Juxtaposing the potential downfalls associated with low-risk gambling like occasionally playing the Lottery or casino games from time to time against severe physical disorders such as cancer and physical bodily harm is purely salacious, according to leading New Zealand economic advisor, TBD Advisory.
TBD recently distributed a video commentary, addressing a report on the effects of low-risk gambling, commissioned by the national Ministry of Health. The report, “Measuring the Burden of Gambling Harm in New Zealand” has been characterized by TBD as essentially flawed and possibly even purposefully misleading and biased.
A waste of time and resources
The report reportedly cost the health department NZ$319,000, but this may have been an ill-advised splurge as the research value is highly questionable. According to TBD Advisory, the analysis of low-risk gambling detailed in the report contains no fewer than 10 glaring research flaws.
The research in the report suggests that low-risk gambling is comparable to various diseases and complete physical incapacity due to mutilation. A severe addiction to casino games, sports betting or any other type of gambling is placed alongside suffering from terminal cancer or even the long-lasting effects of a major stroke.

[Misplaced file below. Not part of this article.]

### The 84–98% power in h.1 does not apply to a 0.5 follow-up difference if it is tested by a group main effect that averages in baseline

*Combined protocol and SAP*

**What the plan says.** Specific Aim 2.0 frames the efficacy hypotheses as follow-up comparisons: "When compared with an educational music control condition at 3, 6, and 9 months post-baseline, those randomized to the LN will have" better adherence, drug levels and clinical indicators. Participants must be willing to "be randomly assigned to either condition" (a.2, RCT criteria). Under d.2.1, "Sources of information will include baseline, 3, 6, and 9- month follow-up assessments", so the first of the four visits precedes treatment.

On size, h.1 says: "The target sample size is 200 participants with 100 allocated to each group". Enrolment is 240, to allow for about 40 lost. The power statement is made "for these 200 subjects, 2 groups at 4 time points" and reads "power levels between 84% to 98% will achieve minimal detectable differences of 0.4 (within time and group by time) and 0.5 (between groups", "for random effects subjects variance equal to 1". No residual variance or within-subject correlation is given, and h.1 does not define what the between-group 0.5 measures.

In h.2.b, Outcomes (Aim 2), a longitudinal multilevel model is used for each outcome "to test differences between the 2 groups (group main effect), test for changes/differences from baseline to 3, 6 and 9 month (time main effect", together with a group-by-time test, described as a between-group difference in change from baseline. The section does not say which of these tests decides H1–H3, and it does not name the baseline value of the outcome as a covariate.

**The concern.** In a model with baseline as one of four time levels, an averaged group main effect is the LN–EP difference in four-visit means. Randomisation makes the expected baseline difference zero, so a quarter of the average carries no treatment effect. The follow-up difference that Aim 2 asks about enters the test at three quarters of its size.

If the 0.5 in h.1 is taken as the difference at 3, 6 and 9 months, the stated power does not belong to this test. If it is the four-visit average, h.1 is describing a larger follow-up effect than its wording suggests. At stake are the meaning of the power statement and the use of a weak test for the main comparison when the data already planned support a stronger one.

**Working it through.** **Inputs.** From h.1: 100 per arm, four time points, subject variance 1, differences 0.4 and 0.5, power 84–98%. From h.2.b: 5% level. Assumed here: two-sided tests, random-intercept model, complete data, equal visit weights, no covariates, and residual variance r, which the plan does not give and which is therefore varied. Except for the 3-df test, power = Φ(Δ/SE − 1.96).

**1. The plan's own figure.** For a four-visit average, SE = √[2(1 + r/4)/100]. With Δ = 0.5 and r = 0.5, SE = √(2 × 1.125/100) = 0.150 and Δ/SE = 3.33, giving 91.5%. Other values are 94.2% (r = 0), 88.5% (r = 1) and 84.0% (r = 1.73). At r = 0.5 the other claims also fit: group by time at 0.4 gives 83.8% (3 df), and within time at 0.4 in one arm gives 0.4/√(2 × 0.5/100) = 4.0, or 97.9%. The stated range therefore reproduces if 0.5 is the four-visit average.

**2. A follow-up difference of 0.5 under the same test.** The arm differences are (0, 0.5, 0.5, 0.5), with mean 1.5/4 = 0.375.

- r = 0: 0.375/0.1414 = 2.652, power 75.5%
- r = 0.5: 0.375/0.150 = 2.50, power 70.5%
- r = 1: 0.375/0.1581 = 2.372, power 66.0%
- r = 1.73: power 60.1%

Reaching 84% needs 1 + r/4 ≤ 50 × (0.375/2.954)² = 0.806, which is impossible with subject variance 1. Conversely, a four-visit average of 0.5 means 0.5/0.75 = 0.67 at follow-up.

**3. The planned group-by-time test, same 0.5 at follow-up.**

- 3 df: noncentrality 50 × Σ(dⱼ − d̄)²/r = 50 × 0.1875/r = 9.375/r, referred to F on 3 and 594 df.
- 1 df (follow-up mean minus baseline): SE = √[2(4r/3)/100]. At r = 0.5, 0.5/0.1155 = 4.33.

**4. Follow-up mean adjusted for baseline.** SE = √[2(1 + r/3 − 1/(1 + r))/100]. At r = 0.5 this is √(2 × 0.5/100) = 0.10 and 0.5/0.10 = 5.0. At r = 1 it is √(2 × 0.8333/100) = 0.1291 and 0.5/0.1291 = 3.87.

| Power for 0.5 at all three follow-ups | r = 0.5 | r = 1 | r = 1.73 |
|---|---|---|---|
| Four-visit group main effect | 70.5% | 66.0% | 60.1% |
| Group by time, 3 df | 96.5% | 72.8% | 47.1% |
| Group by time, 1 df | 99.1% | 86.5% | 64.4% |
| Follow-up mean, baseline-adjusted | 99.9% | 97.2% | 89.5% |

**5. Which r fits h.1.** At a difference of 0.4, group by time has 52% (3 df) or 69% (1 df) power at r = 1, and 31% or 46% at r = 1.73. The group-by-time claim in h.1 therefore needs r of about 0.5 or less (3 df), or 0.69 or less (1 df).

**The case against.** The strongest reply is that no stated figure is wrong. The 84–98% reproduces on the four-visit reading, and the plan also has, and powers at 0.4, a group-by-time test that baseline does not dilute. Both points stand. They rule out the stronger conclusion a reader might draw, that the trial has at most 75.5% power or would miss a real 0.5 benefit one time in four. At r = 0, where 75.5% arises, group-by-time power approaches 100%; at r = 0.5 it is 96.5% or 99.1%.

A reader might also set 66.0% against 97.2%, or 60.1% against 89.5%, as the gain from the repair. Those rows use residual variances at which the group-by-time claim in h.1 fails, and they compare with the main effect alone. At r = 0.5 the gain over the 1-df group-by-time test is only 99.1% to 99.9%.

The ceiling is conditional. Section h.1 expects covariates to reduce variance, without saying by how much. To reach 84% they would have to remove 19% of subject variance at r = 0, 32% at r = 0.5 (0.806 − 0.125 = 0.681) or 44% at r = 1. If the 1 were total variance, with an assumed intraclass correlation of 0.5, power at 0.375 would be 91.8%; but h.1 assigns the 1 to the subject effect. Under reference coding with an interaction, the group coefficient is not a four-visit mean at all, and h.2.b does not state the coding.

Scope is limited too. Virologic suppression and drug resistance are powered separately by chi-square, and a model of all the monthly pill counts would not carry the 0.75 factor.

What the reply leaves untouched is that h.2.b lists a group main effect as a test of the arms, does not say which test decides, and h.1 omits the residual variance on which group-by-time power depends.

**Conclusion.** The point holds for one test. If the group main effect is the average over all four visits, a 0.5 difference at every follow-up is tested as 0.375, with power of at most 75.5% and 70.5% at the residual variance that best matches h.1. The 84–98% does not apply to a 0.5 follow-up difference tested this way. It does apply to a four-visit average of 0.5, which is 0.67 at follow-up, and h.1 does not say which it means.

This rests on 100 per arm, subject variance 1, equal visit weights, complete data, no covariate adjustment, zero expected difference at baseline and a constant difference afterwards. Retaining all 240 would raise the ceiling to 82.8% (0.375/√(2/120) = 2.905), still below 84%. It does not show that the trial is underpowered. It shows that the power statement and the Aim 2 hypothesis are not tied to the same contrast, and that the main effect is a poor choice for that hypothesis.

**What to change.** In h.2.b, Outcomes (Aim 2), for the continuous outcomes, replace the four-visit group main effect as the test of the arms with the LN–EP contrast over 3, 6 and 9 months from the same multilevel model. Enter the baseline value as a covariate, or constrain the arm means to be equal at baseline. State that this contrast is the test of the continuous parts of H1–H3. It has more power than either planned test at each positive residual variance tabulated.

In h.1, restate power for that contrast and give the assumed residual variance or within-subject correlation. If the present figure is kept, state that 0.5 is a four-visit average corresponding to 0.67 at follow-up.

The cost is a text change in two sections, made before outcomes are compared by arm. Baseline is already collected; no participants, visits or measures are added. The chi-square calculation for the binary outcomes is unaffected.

Another identified error purported by the hypothetical “research” is the supposition that gambling is a unique addiction unto itself and is, therefore, damaging and even capable of robbing the addict of up to 20% of their quality of life. This position, unfortunately, disregards the fact that any addiction is rooted in deep, fundamental causes and cannot be seen as stand-alone harm all unto itself.
Questionable survey techniques
The findings of the report are also suspicious because the survey respondents may have been biased towards particular leanings regarding gambling-related harm. The participants were also allegedly not selected completely at random.
The Gaming Machine Association of New Zealand has demanded either the complete withdrawal of the report or that it should be re-published, accompanied by a warning, detailing the potential flaws and biases contained therein. The organisation’s position is that the research report does not paint an accurate picture of the casino industry and is, therefore, of little to no value.